How many megapixels do you need? Well, for most people, as I said in my camera buying guide, the answer is 6. But what if you’re an artist, and you’re making big prints and trying to approximate the effect of using a medium or large format camera? How many megapixels of digital resolution would you need? This has always been a moot point, because the answer was “much more then any digital camera has.” But with the introduction of the Canon 5d Mark II and the Nikon D3X (21 and 24 megapixels, respectively), it deserves to be revisited.
Online photographer takes an analytical approach, attempting to determine what, for an 8 × 10 inch print, constitutes the highest theoretically possible resolution. The answer: 100 megapixels. Maybe. (It might also be 400.) Ken Rockwell compares the D3x to 35mm film and determines them to be very close in resolution. But we’re not interested in an 8 × 10 inch print, and we’re not interested in matching 35mm film. We’re interested in matching big prints made from medium and large format cameras.
I’ve spent a lot of time looking at these big prints (recommend visiting the Margulies for a near-lethal dose). It seems to me that in the best of the 30 × 40 inch prints, the resolution on an per-square-inch basis nears that seen magazines images. Since magazines typically consider 300 dpi to be the minimum resolution for print, it’s easy to calculate 30 × 40 × 3002 = 108,000,000 — 108 megapixels.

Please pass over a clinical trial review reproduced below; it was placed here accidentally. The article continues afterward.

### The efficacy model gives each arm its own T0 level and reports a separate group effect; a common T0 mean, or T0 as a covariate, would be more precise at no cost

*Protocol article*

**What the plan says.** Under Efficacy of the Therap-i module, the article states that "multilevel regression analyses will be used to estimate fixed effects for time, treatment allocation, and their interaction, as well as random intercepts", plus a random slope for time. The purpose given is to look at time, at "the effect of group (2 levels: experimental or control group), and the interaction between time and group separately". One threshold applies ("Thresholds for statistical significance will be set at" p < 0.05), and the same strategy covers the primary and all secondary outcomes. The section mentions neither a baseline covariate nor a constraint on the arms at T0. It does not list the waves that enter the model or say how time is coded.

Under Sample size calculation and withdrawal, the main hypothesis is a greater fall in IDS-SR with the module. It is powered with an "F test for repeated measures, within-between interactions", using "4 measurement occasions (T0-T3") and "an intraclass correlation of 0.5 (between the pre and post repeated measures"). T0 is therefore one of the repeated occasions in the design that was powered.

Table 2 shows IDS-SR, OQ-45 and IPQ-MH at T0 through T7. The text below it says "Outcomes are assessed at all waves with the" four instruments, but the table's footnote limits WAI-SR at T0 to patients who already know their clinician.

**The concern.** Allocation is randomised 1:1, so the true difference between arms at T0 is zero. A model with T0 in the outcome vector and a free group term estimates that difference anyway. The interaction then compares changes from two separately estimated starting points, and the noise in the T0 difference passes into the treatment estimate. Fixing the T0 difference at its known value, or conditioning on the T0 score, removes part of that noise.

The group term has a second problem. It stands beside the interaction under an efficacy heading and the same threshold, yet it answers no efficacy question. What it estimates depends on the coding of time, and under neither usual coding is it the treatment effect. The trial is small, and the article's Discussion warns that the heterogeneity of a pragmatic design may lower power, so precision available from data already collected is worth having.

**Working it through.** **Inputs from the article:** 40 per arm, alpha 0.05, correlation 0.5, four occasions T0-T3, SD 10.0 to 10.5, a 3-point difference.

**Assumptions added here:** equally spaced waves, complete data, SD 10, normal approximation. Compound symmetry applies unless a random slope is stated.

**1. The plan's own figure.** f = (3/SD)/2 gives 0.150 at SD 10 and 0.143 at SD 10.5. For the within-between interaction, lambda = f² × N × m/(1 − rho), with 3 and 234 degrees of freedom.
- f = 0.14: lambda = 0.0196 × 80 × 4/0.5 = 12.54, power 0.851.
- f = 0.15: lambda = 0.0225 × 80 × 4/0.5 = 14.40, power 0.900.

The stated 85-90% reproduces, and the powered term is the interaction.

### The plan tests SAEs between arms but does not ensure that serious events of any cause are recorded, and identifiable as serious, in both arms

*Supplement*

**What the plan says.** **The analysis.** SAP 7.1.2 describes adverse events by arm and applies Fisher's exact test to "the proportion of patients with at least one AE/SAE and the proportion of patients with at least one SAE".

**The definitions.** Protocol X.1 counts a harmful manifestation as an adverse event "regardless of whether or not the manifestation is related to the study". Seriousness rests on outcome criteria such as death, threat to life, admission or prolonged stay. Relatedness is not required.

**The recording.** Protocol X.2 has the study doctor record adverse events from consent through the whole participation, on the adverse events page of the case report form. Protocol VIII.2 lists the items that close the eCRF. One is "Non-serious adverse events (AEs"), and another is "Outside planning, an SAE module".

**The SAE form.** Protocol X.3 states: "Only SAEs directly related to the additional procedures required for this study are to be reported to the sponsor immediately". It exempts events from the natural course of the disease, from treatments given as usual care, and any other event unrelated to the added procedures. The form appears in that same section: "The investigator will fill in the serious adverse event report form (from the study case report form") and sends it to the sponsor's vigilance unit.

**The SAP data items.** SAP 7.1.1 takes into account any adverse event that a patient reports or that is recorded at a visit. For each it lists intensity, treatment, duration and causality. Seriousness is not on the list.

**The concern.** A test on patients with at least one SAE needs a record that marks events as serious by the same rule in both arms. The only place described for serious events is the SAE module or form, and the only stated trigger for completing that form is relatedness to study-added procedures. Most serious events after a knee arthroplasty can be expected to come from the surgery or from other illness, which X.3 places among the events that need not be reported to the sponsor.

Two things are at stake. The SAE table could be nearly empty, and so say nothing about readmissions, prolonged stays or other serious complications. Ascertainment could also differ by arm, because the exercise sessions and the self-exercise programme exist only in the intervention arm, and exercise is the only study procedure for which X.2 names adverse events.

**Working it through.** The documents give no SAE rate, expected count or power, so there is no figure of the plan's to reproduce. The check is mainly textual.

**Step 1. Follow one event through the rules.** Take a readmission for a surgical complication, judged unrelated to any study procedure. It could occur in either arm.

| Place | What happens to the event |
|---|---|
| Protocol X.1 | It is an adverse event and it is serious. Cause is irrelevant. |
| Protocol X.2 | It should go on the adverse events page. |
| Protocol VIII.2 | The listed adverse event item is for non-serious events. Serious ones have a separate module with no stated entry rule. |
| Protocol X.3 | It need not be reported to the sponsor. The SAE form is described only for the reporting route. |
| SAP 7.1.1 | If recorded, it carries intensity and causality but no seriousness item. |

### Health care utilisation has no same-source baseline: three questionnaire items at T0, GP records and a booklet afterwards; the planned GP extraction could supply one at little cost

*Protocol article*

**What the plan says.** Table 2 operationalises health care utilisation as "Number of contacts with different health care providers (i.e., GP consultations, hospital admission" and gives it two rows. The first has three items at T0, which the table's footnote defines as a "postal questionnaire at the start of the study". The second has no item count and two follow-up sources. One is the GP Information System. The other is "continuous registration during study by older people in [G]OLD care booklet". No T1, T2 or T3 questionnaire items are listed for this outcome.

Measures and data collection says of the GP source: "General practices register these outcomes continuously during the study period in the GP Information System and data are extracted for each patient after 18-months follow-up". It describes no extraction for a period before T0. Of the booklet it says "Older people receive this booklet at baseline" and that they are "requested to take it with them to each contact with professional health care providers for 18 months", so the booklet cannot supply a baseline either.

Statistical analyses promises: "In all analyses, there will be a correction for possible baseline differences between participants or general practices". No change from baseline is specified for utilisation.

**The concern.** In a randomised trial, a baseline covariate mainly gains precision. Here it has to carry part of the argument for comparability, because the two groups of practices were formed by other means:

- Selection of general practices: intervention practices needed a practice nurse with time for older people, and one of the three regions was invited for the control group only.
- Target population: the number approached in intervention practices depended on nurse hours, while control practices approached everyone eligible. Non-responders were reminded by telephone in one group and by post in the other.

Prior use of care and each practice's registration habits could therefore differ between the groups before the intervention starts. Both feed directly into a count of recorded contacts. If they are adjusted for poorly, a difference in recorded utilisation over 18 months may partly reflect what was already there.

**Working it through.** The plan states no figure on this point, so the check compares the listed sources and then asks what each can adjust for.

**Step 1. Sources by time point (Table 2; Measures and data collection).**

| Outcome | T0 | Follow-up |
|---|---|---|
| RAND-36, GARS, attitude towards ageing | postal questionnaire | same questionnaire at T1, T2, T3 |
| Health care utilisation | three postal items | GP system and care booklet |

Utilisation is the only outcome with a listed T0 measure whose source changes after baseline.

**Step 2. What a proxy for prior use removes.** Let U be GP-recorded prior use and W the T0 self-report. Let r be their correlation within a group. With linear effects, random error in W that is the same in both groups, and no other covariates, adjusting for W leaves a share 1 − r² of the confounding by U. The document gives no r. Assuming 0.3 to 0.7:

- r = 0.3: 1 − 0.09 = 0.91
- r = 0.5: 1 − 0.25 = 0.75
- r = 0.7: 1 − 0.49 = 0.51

But looking at real-world results belies the mathematical precision that is suggested by talk of dots per inch, etc., and the fact is that the actual resolution of those large format print-based prints also varies greatly. This has everything to do with the subject matter, and in what an artist considers acceptable. A 6 megapixel image printed 16 × 24 inches is 120 dpi, yet looks surprisingly good. (A print from the D3x at the same resolution would be 34 × 50 inches.) It’s imperative for each person interested in this to familiarize themselves with what 100 dpi, 150 dpi, etc. looks like for their subject matter, and with today’s technology it’s trivially easy to do this.